How can you align your investor relations (IR) efforts with your overall corporate strategy and messaging? How do you balance IR activities with other demands on your time as a management team? Here are several tips from the Westwicke team to help ensure that the strategic investor relations plan you create at the beginning of the year delivers the desired results.

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Plan Now for the J.P. Morgan Healthcare Conference

Posted on November 20th, 2013. Posted by

For 31 years running, the mosh-pit that is J.P. Morgan’s Healthcare Conference kicks off the new year. In addition to the more than 400 companies that officially present, the conference attracts countless other healthcare companies looking to meet with the investment community. It is also the only event that attracts sell-side analysts and investment bankers from all corners of Wall Street.

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Top 10 Credibility Busters

Posted on October 16th, 2013. Posted by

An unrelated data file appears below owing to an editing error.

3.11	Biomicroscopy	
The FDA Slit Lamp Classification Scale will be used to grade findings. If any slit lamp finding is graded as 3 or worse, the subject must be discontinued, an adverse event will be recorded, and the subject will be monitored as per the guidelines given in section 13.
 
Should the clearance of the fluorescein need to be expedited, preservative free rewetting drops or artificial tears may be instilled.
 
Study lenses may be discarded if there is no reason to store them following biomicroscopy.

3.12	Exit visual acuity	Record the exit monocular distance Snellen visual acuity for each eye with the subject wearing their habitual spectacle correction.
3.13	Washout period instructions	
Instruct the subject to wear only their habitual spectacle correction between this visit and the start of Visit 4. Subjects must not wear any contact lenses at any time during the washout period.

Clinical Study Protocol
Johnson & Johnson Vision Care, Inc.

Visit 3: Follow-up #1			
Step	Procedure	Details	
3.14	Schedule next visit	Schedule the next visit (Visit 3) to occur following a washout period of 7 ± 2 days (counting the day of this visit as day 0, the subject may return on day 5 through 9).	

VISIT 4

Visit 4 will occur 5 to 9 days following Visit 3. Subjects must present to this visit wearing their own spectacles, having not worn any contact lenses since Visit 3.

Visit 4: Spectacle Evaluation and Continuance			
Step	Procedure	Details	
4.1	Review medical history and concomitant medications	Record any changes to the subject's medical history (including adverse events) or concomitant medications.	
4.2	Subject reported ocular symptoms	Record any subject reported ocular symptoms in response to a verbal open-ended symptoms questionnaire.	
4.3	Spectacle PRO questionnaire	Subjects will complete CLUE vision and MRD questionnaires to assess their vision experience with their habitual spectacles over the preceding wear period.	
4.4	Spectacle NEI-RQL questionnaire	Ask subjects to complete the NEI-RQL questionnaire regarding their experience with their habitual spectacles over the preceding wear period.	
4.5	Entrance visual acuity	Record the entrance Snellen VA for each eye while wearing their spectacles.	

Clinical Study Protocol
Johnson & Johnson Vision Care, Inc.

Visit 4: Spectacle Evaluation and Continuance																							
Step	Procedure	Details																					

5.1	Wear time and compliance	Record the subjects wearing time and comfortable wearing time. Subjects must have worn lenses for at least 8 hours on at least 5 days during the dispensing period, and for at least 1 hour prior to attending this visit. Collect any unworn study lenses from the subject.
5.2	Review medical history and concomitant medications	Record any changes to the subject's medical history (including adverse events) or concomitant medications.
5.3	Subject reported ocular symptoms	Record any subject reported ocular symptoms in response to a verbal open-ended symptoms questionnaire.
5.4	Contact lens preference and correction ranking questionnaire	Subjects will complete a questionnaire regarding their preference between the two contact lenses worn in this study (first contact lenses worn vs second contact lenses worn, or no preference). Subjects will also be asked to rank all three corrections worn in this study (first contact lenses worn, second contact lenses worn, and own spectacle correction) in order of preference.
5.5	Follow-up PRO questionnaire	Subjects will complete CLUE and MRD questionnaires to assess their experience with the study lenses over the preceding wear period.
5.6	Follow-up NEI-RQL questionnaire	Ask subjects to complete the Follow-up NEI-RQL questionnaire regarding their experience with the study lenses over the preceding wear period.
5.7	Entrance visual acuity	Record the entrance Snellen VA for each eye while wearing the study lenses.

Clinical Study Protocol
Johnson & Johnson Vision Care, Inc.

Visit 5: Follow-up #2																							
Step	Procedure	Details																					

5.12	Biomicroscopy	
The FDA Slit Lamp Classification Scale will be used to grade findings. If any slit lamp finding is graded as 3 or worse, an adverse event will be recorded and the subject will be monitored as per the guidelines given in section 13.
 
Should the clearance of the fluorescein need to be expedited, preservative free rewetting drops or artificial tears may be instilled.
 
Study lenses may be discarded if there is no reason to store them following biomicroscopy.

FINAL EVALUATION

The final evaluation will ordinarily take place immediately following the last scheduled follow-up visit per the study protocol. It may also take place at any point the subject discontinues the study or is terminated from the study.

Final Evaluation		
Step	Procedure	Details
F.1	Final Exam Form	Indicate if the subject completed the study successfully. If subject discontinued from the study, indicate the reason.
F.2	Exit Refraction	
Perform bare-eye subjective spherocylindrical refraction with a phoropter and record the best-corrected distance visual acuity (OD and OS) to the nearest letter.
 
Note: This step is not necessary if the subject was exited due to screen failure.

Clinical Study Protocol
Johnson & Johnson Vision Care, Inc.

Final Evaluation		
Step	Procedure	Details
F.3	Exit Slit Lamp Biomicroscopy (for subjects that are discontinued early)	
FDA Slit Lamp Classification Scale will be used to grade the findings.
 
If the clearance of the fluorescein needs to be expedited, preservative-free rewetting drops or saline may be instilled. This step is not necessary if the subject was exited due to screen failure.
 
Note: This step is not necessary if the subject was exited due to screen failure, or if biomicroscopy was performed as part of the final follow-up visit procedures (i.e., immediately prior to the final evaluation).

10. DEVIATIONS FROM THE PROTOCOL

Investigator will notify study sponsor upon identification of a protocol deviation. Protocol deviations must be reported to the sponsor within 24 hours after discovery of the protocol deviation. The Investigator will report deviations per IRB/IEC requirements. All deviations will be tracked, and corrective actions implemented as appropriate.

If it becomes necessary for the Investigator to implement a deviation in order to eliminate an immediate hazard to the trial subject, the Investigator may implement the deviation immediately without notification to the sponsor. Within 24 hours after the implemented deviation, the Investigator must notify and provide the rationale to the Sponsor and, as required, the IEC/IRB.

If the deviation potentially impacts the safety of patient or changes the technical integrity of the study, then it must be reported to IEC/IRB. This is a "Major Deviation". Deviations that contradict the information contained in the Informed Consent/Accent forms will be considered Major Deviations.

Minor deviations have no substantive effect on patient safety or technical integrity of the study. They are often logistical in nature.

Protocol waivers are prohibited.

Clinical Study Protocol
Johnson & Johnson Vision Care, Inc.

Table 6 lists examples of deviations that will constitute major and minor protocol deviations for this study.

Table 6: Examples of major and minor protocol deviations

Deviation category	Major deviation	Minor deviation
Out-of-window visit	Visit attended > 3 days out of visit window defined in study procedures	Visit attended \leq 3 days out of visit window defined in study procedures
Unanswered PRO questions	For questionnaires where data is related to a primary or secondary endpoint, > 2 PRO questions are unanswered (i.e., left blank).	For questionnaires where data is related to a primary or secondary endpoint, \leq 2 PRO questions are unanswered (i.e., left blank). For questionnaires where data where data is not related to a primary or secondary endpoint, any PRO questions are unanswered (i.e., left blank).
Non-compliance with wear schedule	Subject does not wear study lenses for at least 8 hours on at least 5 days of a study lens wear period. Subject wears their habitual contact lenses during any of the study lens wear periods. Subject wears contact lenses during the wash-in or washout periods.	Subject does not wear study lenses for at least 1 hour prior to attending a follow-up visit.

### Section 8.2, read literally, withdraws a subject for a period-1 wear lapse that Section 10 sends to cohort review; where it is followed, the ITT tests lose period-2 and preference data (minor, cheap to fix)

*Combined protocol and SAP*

Over time, all management teams want to build relationships, or at least a healthy rapport, with shareholders. Consistent execution of your business plan and proper communication with current and potential shareholders can help you build credibility, which in turn can bolster your company’s valuation and even allow your management team to earn “the benefit of the doubt” when things are not easy.

Last month, we looked at the top 10 ways companies can build credibility with shareholders. This month, we consider the opposite, and explore common ways companies get into hot water. Here are the top 10 credibility busters you want to work hard to avoid.

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Have News to Release?

Find out whether you should file a Form 8-K, issue a press release, or do both by using our easy-to-reference chart, Form 8K vs. Press Release: What’s the Difference?